In an area rife with complex social and economic problems including the occupation I would argue a child's access to a decent education is more vital than back in the UK. How would you feel if your son's education was being routinely hampered by soldiers? This generations' education is a corner stone in the future peace of the region and if the soldiers here are working for peace they would also be working to protect a child's right to education.

The teachers are keen to improve the school however it is massively underfunded and evidence of this can be seen everywhere. Classrooms are somewhat bare and supplies are minimal if even available. This is the equivalent of working class but with none of the luxuries working class people in England generally receive, like stationary, uniforms and the opportunity of freedom. We've met boys who have come through this school and are now adults. None of them like the school, nor do they have positive things to say about the reputation of the school. It seems painfully obvious that they have come to realise that they could've had more. They could've worked harder. Their education could've been better if the occupation had not drained their land of opportunity. This is the most they are given, when we live in a world where people can buy islands, the young men of Abu Dis must find their own way.

Tuesday 17 December 2013


Today was the last day for me at Abu Dis Boys School. For the past three months I have really enjoyed working with the students here who are full of ideas and have been so welcoming. I would have liked to have had more sessions with them, but due a combination of the teachers strike, clashes and storm Alexa last week, I have not been there for a while. Now the school must catch up on work that has been missed and prepare for exams now until the end of January. Instead we will try to organise extra classes in Darasadaqa.

Whilst saying "goodbye" to Abu Dis Boys, it was also a time to say "hello" to the new volunteers in Abu Dis. I'm sure that Lawson and Robert will do great work at this school and be welcomed too.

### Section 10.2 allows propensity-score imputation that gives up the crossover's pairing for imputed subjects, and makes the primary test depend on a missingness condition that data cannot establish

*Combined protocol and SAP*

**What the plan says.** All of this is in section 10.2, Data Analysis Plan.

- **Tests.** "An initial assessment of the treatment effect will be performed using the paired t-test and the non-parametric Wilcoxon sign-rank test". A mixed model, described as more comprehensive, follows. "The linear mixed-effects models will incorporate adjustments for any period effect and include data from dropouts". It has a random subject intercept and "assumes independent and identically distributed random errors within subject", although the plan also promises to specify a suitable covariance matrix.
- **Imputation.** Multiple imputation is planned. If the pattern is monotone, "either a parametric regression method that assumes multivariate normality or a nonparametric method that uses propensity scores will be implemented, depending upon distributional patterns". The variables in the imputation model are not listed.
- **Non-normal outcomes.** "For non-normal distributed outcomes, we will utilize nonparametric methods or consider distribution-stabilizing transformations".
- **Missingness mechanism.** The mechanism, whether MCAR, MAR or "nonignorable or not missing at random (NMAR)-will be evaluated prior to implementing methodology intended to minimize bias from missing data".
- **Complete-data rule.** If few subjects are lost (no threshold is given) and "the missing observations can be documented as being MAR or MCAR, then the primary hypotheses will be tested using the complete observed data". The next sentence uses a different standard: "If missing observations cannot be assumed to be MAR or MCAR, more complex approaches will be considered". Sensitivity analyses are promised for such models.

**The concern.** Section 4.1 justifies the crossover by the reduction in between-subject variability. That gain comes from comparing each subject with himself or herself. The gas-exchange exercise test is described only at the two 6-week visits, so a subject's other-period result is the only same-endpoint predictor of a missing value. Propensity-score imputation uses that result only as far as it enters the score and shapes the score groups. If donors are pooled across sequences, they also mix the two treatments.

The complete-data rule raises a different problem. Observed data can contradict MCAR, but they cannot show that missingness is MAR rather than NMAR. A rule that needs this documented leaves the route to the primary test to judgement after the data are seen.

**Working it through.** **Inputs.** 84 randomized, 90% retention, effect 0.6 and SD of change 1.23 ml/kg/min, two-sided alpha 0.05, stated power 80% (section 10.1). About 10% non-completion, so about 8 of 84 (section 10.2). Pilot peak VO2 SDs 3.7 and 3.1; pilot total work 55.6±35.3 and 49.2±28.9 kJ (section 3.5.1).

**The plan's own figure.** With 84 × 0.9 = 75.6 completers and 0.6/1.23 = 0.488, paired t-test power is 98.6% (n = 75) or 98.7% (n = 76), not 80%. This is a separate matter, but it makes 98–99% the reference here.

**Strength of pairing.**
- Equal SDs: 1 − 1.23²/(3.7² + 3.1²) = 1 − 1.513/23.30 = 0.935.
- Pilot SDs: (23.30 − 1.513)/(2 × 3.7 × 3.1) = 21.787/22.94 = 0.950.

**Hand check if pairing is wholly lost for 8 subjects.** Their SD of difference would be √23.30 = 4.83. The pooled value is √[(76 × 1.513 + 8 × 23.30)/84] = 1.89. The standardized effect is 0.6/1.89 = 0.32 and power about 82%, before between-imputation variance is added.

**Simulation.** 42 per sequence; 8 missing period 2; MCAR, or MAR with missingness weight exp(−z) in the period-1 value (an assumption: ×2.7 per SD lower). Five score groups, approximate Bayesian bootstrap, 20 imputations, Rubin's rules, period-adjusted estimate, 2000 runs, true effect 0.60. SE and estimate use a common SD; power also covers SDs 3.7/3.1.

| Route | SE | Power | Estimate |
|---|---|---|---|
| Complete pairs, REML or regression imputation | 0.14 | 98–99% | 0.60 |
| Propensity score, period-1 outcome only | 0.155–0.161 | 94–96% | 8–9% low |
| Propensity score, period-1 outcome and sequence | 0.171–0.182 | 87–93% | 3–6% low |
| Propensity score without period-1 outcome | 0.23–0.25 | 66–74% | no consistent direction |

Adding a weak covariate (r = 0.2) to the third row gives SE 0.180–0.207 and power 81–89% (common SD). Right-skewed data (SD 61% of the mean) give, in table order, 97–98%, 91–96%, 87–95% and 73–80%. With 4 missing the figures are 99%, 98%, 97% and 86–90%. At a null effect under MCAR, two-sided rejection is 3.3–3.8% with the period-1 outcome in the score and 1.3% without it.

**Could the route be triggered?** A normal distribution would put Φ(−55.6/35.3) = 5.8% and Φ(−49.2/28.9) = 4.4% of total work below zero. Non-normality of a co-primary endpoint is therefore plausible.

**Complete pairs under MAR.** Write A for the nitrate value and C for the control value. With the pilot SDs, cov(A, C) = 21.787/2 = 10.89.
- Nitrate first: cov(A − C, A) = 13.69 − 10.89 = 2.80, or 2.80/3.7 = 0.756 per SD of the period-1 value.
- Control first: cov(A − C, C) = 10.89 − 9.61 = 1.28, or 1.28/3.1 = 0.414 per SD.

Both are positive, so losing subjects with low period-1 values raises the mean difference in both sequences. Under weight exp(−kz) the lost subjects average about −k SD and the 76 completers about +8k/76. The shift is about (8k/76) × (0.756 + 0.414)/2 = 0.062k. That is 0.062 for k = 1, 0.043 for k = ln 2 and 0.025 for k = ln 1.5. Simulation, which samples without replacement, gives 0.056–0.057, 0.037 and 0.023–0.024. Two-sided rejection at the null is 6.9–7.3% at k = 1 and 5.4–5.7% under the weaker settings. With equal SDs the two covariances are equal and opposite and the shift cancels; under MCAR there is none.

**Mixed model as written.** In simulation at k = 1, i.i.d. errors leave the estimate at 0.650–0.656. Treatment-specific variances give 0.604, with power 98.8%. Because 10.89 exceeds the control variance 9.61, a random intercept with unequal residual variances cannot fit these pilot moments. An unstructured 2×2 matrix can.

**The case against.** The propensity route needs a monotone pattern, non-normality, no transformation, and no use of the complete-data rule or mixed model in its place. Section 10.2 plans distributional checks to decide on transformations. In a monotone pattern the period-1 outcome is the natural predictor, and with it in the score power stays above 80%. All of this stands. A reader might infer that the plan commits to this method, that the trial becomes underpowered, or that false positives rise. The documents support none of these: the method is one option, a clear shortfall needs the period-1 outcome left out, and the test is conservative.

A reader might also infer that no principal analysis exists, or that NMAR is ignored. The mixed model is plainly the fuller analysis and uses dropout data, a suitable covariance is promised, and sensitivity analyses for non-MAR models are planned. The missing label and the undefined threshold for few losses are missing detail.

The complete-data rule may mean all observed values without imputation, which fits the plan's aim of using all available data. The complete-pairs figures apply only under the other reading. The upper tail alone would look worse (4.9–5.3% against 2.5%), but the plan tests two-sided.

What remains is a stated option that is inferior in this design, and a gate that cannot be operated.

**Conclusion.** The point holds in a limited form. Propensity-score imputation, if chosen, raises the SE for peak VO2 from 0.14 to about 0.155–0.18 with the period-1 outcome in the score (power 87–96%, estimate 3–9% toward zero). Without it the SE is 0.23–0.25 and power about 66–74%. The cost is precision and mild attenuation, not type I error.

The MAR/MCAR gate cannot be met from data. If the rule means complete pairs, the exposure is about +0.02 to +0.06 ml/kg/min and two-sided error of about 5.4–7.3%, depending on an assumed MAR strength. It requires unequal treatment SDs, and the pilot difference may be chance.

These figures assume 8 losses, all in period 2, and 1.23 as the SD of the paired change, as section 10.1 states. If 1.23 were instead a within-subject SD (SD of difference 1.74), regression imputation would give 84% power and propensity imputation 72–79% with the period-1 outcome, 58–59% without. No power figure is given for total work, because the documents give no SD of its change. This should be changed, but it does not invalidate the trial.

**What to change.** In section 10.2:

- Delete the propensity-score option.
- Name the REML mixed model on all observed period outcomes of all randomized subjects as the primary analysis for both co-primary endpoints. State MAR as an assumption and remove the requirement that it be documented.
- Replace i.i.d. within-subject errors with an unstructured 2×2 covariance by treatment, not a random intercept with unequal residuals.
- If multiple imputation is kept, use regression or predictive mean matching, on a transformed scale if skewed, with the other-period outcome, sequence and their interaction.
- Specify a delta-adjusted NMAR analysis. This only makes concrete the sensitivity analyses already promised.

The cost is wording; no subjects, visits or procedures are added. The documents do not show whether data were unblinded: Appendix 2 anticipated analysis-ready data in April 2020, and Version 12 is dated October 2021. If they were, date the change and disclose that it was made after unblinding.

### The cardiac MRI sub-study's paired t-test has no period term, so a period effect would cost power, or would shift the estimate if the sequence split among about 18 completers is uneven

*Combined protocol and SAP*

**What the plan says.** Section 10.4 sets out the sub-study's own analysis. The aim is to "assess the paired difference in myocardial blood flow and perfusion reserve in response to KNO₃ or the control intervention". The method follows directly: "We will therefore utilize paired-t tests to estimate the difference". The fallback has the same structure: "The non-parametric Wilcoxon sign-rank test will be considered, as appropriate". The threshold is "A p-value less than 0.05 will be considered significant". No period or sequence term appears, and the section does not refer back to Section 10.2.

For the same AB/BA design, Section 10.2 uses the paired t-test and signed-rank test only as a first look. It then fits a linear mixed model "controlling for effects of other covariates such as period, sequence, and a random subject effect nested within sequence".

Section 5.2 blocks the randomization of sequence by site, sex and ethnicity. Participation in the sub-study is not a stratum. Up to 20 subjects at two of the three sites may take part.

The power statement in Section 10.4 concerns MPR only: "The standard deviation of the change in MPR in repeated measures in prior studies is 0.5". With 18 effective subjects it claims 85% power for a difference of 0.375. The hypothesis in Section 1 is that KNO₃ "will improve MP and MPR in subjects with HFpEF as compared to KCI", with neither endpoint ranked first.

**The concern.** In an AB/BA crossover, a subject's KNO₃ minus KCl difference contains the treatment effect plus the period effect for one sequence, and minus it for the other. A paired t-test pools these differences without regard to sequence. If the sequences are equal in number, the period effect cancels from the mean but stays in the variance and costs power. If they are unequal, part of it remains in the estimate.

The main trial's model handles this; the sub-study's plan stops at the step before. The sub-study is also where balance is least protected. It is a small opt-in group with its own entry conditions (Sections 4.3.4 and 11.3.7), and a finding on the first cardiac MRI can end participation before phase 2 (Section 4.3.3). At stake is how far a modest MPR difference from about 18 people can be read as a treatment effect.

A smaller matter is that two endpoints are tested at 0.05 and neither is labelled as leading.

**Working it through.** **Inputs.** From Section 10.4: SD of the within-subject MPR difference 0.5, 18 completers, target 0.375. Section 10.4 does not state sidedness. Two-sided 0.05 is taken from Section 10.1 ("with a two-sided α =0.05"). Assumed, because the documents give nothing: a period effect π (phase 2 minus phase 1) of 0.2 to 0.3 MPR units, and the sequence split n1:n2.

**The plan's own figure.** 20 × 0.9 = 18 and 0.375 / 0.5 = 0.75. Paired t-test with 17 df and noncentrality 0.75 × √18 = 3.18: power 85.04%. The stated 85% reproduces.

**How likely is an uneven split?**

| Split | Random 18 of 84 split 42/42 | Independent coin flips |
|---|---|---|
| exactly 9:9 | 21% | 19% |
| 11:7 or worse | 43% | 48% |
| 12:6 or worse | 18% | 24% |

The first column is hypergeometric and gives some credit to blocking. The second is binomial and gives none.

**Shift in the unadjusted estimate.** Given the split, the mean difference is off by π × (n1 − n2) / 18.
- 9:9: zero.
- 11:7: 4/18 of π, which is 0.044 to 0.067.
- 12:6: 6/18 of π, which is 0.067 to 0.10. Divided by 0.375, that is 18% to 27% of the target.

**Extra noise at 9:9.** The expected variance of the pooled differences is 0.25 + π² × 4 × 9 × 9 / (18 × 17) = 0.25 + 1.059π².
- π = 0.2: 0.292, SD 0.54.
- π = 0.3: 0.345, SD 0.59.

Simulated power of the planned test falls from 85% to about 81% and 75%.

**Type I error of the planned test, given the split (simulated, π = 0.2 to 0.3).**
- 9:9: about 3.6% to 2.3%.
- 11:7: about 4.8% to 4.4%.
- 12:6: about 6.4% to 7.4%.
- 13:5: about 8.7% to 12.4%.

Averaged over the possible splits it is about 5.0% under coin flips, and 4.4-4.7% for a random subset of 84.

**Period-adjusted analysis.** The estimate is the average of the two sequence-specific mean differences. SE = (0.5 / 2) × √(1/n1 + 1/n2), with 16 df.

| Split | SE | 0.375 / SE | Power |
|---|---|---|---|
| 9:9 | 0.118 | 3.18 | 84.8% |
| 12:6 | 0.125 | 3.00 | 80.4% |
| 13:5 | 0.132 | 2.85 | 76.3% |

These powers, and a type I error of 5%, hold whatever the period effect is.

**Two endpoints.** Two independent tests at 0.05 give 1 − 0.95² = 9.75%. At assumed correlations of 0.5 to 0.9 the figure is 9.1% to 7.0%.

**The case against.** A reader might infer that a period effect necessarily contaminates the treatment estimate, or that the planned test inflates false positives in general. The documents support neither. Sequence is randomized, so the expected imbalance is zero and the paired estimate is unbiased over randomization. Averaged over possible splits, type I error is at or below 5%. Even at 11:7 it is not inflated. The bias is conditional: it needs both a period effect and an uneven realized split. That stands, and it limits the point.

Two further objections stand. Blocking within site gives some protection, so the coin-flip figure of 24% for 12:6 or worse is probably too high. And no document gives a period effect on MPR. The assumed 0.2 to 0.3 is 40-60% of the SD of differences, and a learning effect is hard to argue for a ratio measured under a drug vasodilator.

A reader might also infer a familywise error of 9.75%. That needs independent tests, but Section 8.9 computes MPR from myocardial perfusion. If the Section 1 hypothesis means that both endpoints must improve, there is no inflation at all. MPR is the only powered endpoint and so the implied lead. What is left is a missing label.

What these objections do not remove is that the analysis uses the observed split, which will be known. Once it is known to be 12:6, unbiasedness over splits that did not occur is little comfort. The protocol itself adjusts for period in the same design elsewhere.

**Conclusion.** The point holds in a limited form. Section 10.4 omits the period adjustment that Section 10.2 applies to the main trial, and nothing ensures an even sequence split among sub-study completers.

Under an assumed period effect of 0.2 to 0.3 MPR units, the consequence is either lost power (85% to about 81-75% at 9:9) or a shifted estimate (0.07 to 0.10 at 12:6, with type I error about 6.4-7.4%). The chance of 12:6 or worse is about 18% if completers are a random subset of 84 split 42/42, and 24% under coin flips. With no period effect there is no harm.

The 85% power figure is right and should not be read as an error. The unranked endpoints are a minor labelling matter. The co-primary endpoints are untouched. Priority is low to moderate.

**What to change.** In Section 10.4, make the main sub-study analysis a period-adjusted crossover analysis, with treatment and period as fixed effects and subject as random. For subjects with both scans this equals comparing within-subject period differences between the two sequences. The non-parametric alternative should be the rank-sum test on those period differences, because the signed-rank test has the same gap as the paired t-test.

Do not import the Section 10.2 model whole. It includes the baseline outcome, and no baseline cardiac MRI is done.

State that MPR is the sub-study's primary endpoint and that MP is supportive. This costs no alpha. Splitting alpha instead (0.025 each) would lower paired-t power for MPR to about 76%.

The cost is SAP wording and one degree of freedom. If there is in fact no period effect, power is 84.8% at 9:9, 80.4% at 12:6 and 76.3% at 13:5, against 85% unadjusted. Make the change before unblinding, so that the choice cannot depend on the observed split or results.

Sunday 17 November 2013


Today the Boys made menus for a Palestinian restaurant. First they thought of a name for their restaurant and then they chose food they wanted to serve at the restaurant. They restaurant had choice between a starter, main course and a desert, followed by a selection of drinks. They also put the price of the food. 

Tuesday 5 November 2013


Today the boys from grade 7 were asked what they knew about London. Some of them thought that London had 6,000 people, so they were very surprised to find that London is a big city of over 8,000,000 people. That is more than the whole population of Palestine in one city! The boys had heard of Big Ben and knew about the Olympics. During the 2012 Games they watched swimming, javelin, running, basketball and tennis. When I showed them a picture of 'my house' they were very surprised at how big it is. This is because in actual fact I showed them a picture of Buckingham Palace. I told them that if I ever become King they will all be invited to stay there. Then the bell rang and it was the end of class. Their homework is to look at this blog... lets see if they remember.

Maybe the classes in London can tell us what they think about Palestine?